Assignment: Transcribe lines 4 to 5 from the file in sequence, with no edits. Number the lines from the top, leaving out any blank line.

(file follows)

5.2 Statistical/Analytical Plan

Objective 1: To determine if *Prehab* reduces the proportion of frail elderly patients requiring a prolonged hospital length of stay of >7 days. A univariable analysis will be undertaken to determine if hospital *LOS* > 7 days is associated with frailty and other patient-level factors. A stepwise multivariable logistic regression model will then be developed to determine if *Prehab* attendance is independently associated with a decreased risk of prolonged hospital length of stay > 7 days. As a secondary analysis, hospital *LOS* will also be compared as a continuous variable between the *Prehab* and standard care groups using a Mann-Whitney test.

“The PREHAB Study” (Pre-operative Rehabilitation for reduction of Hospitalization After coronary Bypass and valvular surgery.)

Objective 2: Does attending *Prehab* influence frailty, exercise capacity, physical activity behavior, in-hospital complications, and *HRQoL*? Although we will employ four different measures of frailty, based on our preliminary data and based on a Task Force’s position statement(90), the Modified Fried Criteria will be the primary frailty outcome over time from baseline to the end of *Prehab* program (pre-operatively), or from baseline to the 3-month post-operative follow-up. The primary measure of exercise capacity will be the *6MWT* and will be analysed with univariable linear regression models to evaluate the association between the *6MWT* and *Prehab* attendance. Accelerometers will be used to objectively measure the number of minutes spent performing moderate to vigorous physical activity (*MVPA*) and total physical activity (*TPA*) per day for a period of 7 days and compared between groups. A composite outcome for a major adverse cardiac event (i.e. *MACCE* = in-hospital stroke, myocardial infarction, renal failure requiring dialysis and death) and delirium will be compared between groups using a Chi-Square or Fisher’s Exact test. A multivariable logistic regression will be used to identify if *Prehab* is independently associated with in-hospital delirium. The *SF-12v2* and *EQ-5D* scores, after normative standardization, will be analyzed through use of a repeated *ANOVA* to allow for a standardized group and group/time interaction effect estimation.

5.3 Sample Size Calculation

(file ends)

Objective 2: Does attending *Prehab* influence frailty, exercise capacity, physical activity behavior, in-hospital complications, and *HRQoL*? Although we will employ four different measures of frailty, based on our preliminary data and based on a Task Force’s position statement(90), the Modified Fried Criteria will be the primary frailty outcome over time from baseline to the end of *Prehab* program (pre-operatively), or from baseline to the 3-month post-operative follow-up. The primary measure of exercise capacity will be the *6MWT* and will be analysed with univariable linear regression models to evaluate the association between the *6MWT* and *Prehab* attendance. Accelerometers will be used to objectively measure the number of minutes spent performing moderate to vigorous physical activity (*MVPA*) and total physical activity (*TPA*) per day for a period of 7 days and compared between groups. A composite outcome for a major adverse cardiac event (i.e. *MACCE* = in-hospital stroke, myocardial infarction, renal failure requiring dialysis and death) and delirium will be compared between groups using a Chi-Square or Fisher’s Exact test. A multivariable logistic regression will be used to identify if *Prehab* is independently associated with in-hospital delirium. The *SF-12v2* and *EQ-5D* scores, after normative standardization, will be analyzed through use of a repeated *ANOVA* to allow for a standardized group and group/time interaction effect estimation.

5.3 Sample Size Calculation